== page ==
President Joe Biden’s climate agenda suffered a massive setback Sunday after Sen. Joe Manchin, D-W.Va., pulled his support from Democrats’ spending bill, potentially dooming the legislation amid warnings from scientists that the world is running out of time to prevent climate change’s most catastrophic effects.
Manchin’s comments on “Fox News Sunday” put at risk a $555 billion package of tax credits, grants and other policies aimed at lowering greenhouse gas emissions that would rank as the largest clean-energy investment in U.S. history. The legislation’s passage would have helped Biden meet his goal of cutting America’s greenhouse gas emissions in half compared with 2005 levels by 2030.
The senator, who had been the chief Democratic obstacle to the White House’s sweeping policy initiative for nearly six months, said he could not support the bill because of his concerns about inflation, the growing deficit and the need to focus on the omicron coronavirus variant.
Without a reduction of that speed and scale, the United States would fall short of the targets it committed to under the 2015 Paris agreement, potentially locking in a future of increasingly destructive forest fires, deadly floods and droughts. Already, record-breaking hurricanes and fires are testing the federal government’s ability to respond to overlapping disasters.
The administration has already adopted several policies to limit climate pollutants: This week it will tighten mileage standards for cars and light trucks, and it has adopted rules that would curb potent greenhouse gases used in refrigeration and air conditioning. But several analyses have shown that these executive actions will not make deep enough emissions cuts to meet the president’s global climate pledge.
“Without Build Back Better, the 2030 target is certainly still feasible, but it’s going to be a lot harder to reach,” said John Larsen, a director at the Rhodium Group, an independent energy research firm. “In one action, the federal government was going to get halfway there.”
The president and his deputies can still write new regulations to encourage utilities and auto companies to shift away from fossil fuels, while tightening energy efficiency standards, Larsen said, and state actions can also accelerate greenhouse gas reductions. But without the bill’s generous tax incentives and spending to ease the transition, industry groups will be less likely to accept those changes without a fight. And a future administration could unravel these rules more easily than an existing law.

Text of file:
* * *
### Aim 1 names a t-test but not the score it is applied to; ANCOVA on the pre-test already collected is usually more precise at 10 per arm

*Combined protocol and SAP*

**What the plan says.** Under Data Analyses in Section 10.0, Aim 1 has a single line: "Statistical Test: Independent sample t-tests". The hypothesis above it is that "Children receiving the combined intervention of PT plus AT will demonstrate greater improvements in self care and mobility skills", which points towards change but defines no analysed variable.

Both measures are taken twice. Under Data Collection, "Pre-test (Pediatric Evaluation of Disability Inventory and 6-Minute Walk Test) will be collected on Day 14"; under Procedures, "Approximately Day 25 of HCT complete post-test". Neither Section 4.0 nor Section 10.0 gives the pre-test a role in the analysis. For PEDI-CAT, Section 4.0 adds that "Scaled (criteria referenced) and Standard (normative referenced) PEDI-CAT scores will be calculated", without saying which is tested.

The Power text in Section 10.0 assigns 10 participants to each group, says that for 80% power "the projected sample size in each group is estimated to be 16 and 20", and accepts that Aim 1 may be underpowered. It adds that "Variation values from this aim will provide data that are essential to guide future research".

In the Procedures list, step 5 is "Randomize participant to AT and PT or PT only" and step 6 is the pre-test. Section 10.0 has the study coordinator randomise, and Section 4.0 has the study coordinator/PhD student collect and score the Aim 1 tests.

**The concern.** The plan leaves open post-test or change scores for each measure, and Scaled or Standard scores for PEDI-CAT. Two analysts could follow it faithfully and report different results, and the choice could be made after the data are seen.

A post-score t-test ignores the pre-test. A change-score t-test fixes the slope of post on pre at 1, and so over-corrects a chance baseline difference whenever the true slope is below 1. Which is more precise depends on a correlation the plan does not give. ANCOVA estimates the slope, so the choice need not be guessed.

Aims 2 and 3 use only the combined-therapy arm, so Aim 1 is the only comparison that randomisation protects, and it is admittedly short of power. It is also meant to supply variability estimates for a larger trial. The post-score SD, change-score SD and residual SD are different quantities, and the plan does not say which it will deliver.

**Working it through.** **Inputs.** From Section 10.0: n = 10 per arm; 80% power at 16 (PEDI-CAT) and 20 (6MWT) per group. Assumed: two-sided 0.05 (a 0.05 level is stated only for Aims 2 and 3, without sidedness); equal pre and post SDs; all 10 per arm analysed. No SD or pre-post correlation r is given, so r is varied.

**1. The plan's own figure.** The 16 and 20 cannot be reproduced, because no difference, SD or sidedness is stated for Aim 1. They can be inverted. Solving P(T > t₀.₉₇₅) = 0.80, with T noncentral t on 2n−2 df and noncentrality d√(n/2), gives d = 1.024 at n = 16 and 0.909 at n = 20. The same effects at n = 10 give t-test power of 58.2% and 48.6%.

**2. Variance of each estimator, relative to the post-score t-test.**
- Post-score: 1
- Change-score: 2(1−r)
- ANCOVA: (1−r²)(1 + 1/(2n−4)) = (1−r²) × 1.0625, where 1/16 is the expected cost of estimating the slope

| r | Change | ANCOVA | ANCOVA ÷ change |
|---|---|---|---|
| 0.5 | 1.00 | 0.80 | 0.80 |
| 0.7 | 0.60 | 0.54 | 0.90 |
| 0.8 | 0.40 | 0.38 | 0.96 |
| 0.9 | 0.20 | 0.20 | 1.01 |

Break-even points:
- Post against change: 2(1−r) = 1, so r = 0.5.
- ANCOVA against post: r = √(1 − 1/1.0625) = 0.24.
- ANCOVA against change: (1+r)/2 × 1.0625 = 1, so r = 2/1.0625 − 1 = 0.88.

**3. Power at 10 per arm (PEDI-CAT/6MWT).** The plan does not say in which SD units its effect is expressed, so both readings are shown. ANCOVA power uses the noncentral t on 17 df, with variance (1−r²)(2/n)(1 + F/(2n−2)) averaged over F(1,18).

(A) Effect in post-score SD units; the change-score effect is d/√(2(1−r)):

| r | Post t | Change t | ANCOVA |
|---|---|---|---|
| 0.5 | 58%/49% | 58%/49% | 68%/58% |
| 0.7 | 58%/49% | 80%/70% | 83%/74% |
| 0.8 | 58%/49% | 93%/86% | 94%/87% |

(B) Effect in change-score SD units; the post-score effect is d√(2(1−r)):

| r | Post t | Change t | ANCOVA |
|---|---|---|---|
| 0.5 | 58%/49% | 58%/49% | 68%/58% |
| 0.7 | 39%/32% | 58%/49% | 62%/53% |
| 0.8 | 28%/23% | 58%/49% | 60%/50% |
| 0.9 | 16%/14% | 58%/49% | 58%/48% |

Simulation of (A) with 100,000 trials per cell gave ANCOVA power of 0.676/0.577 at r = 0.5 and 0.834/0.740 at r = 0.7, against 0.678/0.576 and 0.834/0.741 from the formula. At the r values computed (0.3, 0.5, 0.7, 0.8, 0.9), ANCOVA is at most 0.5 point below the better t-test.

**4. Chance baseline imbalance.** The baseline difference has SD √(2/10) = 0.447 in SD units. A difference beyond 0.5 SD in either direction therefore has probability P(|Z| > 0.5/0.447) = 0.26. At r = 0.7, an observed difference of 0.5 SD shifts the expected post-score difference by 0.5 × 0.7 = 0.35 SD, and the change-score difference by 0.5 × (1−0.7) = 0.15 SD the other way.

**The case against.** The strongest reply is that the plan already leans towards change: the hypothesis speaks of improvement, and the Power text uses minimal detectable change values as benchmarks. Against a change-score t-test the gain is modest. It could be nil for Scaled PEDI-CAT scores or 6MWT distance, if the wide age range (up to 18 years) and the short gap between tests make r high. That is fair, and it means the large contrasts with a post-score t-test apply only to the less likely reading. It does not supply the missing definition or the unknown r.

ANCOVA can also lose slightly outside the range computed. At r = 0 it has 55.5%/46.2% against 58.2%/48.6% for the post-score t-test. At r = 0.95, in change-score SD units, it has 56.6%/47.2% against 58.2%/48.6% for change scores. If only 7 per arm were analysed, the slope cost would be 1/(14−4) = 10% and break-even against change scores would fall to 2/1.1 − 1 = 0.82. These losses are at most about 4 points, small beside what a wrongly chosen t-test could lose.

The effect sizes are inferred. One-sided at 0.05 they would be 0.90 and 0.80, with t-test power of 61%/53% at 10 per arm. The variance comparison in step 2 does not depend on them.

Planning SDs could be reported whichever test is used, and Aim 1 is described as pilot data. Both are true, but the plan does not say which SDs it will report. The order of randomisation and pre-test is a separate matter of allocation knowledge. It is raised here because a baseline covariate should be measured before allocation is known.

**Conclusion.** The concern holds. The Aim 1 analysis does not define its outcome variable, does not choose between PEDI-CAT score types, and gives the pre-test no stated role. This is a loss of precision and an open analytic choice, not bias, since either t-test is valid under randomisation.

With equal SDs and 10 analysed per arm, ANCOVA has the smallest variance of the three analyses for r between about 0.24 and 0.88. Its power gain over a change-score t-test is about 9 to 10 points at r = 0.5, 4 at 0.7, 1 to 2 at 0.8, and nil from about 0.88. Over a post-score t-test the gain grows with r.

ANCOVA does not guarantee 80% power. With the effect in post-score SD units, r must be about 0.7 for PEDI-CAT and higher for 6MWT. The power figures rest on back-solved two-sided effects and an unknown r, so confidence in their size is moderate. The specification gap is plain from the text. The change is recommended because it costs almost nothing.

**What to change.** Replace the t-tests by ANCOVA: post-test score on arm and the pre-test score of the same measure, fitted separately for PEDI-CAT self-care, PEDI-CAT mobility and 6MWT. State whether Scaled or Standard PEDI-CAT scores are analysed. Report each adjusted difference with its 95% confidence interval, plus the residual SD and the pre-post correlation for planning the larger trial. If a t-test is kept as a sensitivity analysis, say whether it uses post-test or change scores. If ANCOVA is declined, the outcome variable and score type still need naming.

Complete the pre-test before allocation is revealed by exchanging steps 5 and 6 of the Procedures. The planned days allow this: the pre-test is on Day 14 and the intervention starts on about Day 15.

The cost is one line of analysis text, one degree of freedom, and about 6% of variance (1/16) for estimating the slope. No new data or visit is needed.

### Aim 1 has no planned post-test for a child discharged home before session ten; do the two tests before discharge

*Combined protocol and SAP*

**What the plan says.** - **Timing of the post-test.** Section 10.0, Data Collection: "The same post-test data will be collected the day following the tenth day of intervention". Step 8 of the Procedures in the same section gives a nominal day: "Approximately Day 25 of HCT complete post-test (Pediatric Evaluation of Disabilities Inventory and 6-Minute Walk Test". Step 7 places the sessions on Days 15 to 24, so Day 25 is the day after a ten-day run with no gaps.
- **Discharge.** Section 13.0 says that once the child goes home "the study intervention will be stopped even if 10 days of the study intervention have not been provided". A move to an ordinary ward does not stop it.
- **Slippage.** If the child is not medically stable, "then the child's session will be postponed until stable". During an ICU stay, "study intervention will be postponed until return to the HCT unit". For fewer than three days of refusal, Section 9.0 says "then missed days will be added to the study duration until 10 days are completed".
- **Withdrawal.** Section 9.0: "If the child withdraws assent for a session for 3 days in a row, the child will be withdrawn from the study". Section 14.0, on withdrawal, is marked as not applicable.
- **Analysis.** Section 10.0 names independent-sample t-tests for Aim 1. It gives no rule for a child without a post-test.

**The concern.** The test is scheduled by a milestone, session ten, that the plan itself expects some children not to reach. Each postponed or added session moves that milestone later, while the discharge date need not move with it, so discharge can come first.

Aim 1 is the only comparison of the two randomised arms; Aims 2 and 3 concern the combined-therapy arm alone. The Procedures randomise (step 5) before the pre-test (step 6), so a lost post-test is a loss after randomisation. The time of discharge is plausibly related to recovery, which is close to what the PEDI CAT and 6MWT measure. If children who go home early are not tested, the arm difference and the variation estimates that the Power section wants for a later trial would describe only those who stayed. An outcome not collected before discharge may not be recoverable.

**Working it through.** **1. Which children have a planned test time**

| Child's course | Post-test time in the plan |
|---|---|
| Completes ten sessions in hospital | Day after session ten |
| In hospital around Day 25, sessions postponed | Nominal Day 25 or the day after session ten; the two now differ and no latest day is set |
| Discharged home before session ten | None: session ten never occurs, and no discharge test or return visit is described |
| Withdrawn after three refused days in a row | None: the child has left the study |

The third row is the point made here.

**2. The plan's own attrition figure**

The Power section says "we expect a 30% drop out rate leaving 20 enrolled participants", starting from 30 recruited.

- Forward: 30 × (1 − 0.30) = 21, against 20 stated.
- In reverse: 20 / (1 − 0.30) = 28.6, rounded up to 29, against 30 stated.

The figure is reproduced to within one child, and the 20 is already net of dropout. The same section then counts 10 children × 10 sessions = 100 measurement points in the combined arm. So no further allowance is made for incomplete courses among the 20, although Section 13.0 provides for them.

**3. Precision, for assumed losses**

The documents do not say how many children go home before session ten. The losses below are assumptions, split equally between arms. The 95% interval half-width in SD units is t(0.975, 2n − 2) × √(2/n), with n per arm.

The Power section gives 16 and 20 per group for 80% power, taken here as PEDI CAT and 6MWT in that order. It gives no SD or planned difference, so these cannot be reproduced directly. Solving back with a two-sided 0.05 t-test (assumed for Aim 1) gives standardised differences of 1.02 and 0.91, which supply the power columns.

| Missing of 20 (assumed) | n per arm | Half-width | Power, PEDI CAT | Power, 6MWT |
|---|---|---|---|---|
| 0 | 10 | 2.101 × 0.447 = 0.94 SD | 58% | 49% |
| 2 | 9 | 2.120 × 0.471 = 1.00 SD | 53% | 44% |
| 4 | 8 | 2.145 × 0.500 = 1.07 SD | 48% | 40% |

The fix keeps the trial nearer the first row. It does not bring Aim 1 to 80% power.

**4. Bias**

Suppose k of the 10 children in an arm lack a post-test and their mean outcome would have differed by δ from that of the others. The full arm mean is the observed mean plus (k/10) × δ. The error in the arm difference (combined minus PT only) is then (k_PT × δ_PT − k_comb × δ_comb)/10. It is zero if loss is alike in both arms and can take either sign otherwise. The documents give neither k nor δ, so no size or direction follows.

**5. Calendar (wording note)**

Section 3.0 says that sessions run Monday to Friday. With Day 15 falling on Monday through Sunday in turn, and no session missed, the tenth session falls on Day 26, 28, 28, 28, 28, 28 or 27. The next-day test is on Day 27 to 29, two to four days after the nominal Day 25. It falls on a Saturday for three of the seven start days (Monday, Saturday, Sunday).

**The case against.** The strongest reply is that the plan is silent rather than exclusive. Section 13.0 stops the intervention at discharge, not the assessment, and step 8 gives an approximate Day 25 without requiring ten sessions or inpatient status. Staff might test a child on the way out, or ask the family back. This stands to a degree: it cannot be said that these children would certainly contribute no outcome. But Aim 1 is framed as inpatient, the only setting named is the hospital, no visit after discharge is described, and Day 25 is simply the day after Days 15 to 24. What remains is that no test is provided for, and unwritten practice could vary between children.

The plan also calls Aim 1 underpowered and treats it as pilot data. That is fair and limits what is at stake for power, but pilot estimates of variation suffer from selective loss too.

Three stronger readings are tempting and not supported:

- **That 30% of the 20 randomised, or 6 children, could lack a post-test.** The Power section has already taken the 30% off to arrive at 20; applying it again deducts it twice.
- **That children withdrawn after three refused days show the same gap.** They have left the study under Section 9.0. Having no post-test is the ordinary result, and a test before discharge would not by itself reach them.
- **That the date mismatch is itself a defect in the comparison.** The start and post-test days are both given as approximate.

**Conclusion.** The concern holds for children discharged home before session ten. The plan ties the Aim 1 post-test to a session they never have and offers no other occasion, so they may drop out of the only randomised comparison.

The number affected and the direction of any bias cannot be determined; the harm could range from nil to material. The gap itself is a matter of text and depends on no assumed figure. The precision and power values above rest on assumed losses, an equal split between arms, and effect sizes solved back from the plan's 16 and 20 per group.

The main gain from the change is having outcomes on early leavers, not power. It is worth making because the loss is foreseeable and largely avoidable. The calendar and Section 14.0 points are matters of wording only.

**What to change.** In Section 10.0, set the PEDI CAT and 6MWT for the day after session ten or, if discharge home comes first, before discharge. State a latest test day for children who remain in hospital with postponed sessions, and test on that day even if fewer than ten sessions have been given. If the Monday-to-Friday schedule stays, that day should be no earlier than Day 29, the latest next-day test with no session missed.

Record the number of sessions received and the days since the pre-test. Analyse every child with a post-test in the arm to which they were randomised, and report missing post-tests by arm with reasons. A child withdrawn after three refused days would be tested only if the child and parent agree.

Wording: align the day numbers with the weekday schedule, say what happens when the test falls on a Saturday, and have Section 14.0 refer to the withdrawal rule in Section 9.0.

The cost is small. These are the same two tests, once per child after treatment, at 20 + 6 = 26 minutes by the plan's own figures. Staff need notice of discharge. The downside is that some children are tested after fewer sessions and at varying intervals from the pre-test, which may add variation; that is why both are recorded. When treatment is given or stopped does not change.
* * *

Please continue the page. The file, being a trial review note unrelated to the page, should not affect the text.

Democrats urged Manchin to return to talks on Sunday, describing their fellow party member in harsh terms and emphasizing that many of the spending bill’s details had been negotiated for months. They said that the legislation would create thousands of jobs in the clean-energy sector and auto manufacturing, and help America compete with China and the European Union.
“Failing to pass Build Back Better condemns us to higher energy prices, fewer jobs and a back seat to those that take action and lead on technology and innovation,” said Sen. Tina Smith, D-Minn. Manchin’s position “is downright unpatriotic, and it utterly fails to address the climate crisis,” she said.
In a separate statement Sunday, Manchin countered, “The energy transition my colleagues seek is already well underway in the United States of America.”
Left-leaning environmentalists blamed Manchin for walking away from negotiations. But they also directed their criticism toward Biden and Democratic leaders, who they said had allowed a single senator to hold major legislation hostage.
The bill’s death “isn’t just Joe Manchin’s fault,” said Varshini Prakash, executive director of Sunrise Movement, a youth-led organization fighting to stop climate change. Its failure “is also on Joe Biden, Nancy Pelosi and Chuck Schumer. They had a moral obligation to play hardball with Joe Manchin, and chose not to.”